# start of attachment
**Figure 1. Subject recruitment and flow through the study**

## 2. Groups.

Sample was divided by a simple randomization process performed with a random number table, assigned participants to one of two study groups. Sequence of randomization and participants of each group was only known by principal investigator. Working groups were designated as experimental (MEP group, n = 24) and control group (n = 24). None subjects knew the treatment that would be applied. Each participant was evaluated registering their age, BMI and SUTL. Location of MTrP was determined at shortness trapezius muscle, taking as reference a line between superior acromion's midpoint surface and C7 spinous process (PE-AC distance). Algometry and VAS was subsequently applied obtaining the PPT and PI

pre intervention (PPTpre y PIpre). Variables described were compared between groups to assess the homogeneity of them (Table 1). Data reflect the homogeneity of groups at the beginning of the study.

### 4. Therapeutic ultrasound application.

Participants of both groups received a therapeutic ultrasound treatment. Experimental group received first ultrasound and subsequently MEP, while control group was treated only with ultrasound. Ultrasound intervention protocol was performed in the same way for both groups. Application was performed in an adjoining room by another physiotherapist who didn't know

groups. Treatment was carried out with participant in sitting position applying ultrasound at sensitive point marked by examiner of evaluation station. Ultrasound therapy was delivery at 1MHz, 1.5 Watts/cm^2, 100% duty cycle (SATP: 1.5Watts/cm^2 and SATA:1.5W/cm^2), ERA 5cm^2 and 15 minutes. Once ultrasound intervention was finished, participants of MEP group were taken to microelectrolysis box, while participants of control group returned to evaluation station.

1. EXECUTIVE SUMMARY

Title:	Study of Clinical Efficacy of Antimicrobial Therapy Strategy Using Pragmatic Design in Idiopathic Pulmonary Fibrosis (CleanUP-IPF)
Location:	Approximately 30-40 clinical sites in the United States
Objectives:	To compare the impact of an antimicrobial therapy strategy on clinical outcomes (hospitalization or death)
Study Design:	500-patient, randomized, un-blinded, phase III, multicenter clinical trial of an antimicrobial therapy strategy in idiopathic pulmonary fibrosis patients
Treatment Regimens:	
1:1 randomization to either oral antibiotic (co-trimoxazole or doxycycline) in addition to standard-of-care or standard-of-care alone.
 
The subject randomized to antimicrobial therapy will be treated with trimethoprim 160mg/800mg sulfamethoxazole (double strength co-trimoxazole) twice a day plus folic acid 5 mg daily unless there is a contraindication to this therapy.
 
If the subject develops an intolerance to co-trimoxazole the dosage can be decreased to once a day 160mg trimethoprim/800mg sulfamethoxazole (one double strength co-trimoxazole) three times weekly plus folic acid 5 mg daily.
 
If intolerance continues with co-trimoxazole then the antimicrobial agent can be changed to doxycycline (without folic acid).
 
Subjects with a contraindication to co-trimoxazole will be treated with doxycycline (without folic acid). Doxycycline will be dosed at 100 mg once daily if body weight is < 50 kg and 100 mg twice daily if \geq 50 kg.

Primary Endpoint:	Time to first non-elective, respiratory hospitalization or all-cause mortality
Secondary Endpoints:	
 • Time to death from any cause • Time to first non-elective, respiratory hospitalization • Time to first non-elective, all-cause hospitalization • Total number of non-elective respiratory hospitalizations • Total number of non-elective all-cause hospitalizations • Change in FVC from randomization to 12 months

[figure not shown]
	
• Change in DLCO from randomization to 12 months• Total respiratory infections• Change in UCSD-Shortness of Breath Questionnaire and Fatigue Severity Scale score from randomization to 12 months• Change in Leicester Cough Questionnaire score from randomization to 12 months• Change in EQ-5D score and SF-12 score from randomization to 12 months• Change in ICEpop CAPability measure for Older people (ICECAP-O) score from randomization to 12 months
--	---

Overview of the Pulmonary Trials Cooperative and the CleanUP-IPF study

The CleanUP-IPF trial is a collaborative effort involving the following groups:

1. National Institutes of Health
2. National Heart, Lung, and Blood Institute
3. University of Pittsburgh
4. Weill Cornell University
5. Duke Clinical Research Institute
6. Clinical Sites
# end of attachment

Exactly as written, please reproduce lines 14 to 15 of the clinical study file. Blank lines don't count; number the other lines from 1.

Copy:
1:1 randomization to either oral antibiotic (co-trimoxazole or doxycycline) in addition to standard-of-care or standard-of-care alone.
 
The subject randomized to antimicrobial therapy will be treated with trimethoprim 160mg/800mg sulfamethoxazole (double strength co-trimoxazole) twice a day plus folic acid 5 mg daily unless there is a contraindication to this therapy.
 